| Abstract|| |
We describe postoperative refractory ventricular tachycardia (VT) in a patient following aortic and mitral valve replacement. Following an uneventful separation from cardiopulmonary bypass with dobutamine, the patient developed recurrent VT, 4 hours into the postoperative period. The VT did not respond to standard doses of xylocard, magnesium and amiodarone. Electrolyte and acid base parameters were normal. Multiple cardioversions failed to revert back to a stable rhythm. Intra-aortic balloon pumping was instituted and overdrive right ventricular pacing was unsuccessful. Following intravenous sotalol 80 mg, the VT came under control and reverted to a nodal rhythm, which required atrial pacing for the next 8 hours. Oral sotalol therapy was continued at 40 mg daily. The VT did not recur.
Keywords: Amiodarone; Cardioversion; Double valve replacement; Refractory ventricular tachycardia; Sotalol
|How to cite this article:|
Kandasamy A, Arumugham S, Krupanandha H, Reddy B. Sotalol: A rescue drug in the face of life-threatening refractory ventricular tachycardia. Ann Card Anaesth 2014;17:170-2
|How to cite this URL:|
Kandasamy A, Arumugham S, Krupanandha H, Reddy B. Sotalol: A rescue drug in the face of life-threatening refractory ventricular tachycardia. Ann Card Anaesth [serial online] 2014 [cited 2023 Jan 29];17:170-2. Available from: https://www.annals.in/text.asp?2014/17/2/170/129885
| Introduction|| |
Recurrent sustained ventricular arrhythmias after cardiac surgery are uncommon with reported incidences ranging from 0.41% to 1.4%.  The ventricular arrhythmias are potentially lethal and warrants immediate and aggressive treatment. Lidocaine appears to be effective in converting no more than 20% of ventricular tachycardia (VT).  Amiodarone is effective in the acute treatment of life-threatening VT that is resistant to lidocaine and cardioversion.  Failure of medical therapy with amiodarone requires prompt initiation of electrical therapy with direct current (DC) cardioversion or mechanical assist device. However, if the VT remains refractory in spite of all the above measures modalities, what one should do is not well described. We describe a case of recurrent VT, refractory to multiple drug treatment, cardioversion and mechanical assist device, which was terminated only after the administration the VT of intravenous sotalol.
| Case Report|| |
A 36-year-old man weighing 53 kg underwent double valve replacement for rheumatic valvular heart disease. Preoperative electrocardiography (ECG) showed right bundle branch block. Chest X-ray showed cardiomegaly. Transthoracic echocardiography (TTE) revealed moderate mitral and aortic stenosis, moderate mitral and aortic regurgitation, moderate pulmonary hypertension and an ejection fraction (EF) of 55%. Laboratory investigations were within normal limits. Patient was receiving oral digoxin, diuretics, amiodarone and penicillin prophylaxis. Oral diazepam 7.5 mg, pantoprazole 40 mg and intramuscular morphine 10 mg were given as premedication. Anesthetic induction was performed with fentanyl 6 μg/kg, midazolam 0.06 mg/kg and sevoflurane 1.5% and was maintained with fentanyl 2 μg/kg/h, midazolam 0.02 mg/kg/h and 0.8% sevoflurane. Vecuronium was administered to facilitate endotracheal intubation. Peak airway pressures after intubation was 20 cmH 2 O and EtCO 2 was 30-35 mmHg. Heart rate, invasive blood pressure and SpO 2 (100%) were within acceptable limits.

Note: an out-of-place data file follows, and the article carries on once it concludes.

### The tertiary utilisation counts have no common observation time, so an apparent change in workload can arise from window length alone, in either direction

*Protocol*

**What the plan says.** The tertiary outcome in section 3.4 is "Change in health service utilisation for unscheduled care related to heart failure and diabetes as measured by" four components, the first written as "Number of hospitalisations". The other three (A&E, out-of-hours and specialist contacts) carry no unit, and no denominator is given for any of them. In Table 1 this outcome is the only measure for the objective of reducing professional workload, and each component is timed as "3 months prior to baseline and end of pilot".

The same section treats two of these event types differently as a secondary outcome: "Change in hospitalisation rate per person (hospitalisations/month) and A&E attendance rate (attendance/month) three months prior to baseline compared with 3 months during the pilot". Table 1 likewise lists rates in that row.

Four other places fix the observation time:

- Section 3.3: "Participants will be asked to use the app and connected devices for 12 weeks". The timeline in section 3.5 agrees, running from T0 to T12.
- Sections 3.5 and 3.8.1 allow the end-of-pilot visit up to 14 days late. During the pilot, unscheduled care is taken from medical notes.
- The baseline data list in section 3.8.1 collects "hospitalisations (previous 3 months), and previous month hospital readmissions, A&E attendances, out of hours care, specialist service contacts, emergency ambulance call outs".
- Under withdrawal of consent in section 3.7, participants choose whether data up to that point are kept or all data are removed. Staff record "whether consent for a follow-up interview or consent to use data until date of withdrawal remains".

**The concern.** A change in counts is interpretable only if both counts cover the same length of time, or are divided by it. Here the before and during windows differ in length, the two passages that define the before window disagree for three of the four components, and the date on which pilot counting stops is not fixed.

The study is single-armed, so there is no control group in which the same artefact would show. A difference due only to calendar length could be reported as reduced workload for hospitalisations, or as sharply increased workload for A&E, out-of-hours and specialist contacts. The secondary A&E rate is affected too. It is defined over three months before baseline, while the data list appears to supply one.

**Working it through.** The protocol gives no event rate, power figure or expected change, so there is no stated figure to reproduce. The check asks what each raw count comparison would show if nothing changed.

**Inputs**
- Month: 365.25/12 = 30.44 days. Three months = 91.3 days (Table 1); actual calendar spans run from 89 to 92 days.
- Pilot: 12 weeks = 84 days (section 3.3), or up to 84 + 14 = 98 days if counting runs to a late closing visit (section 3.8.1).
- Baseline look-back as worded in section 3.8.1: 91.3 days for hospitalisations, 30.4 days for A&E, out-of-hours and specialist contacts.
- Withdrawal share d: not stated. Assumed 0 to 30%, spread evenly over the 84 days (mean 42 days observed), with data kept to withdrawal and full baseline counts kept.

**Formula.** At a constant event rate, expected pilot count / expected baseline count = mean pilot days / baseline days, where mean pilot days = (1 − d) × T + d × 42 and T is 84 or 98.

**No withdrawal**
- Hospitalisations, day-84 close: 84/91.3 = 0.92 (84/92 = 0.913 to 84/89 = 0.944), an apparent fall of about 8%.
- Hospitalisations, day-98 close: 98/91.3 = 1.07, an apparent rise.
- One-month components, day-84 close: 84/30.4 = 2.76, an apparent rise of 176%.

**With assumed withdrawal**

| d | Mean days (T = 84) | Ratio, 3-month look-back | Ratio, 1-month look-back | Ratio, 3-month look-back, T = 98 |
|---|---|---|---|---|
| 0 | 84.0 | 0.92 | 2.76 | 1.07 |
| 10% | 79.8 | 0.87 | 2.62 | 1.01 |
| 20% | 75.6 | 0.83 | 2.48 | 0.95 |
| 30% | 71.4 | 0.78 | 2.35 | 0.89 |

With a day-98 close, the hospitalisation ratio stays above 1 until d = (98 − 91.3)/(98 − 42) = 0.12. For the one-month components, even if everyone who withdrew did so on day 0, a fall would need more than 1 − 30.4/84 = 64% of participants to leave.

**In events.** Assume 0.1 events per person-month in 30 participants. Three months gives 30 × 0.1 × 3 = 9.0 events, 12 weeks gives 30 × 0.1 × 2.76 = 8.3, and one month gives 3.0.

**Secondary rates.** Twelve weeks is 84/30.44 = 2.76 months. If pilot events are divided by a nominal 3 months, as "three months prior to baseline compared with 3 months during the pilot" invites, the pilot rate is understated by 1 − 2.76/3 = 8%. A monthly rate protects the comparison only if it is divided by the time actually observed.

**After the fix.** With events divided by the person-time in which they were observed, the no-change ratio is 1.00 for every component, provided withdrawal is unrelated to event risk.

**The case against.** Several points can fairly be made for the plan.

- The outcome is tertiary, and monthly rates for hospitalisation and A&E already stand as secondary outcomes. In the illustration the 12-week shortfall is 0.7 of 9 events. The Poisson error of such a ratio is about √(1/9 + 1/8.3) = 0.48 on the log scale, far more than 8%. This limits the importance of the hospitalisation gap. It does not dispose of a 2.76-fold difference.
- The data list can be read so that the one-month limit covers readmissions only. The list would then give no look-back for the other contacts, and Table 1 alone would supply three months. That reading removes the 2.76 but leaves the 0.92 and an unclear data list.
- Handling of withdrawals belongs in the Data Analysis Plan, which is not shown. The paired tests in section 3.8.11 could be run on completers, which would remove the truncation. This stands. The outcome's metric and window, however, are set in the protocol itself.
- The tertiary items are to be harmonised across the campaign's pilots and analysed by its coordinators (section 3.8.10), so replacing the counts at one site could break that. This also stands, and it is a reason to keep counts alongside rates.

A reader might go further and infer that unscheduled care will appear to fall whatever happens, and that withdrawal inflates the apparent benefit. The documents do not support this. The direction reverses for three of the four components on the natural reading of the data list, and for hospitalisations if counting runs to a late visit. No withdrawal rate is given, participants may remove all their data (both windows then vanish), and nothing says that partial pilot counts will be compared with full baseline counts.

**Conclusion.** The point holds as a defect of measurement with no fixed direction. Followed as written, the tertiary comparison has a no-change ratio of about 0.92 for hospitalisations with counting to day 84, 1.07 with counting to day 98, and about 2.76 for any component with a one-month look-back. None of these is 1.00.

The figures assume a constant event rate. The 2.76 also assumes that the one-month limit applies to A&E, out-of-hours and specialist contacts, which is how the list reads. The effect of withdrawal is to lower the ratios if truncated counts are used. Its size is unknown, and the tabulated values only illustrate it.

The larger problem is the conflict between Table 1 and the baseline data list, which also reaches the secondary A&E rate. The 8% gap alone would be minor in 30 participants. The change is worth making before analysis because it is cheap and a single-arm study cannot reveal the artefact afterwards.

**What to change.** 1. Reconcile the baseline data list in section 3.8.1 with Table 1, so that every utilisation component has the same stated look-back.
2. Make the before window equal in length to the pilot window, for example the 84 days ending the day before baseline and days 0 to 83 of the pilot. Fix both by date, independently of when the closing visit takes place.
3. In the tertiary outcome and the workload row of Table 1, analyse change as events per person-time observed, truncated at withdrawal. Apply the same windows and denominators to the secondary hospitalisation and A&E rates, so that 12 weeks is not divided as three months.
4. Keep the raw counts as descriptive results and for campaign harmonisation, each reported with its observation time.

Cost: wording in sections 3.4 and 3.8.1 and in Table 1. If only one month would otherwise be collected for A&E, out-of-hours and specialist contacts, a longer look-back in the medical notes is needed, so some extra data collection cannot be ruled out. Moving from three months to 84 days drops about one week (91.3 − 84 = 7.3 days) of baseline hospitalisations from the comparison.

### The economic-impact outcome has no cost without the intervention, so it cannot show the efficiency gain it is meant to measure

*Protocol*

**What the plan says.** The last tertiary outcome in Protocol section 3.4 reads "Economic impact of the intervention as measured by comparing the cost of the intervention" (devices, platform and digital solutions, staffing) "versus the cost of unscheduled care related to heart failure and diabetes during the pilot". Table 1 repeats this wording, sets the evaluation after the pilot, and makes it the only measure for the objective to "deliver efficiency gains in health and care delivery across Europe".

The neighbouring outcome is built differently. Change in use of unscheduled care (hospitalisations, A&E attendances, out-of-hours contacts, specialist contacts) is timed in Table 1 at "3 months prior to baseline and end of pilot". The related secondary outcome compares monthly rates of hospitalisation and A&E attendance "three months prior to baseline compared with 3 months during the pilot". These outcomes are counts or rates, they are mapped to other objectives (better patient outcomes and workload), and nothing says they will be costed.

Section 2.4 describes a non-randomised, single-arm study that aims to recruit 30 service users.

After conventional midline sternotomy and usual preparations, heparin 210 mg was administered and after achieving activated clotting time above 500 seconds, standard cardiopulmonary bypass (CPB) was initiated. Patient was cooled to 30°C. Adenosine 6 mg was administered immediately after application of aortic cross clamp (ACC), followed by hypothermic (10°C) hyperkalemic blood cardioplegia (CP). The cold blood CP was repeated every 15 min for myocardial protection. A retrograde coronary sinus cannula was also used for the intermittent delivery of CP. Heart was vented by using a right superior pulmonary vein vent. Mean perfusion pressure during CPB was maintained around 50 mmHg. Magnesium 3 g was administered on bypass. The aortic and mitral valves were replaced using 19 mm and 27 mm St. Jude mechanical prosthesis. The ACC and CPB times were 110 and 140 min, respectively. After rewarming, weaning from bypass was achieved with elective infusions of dobutamine 5 μg/kg/min and nitroglycerine 0.6 μg/kg/min without difficulty. Atrial pacing was started electively to increase the heart rate to 100/min. The arterial blood pressure (ABP) and the central venous pressure (CVP) were 92/50 and 6 mmHg, respectively.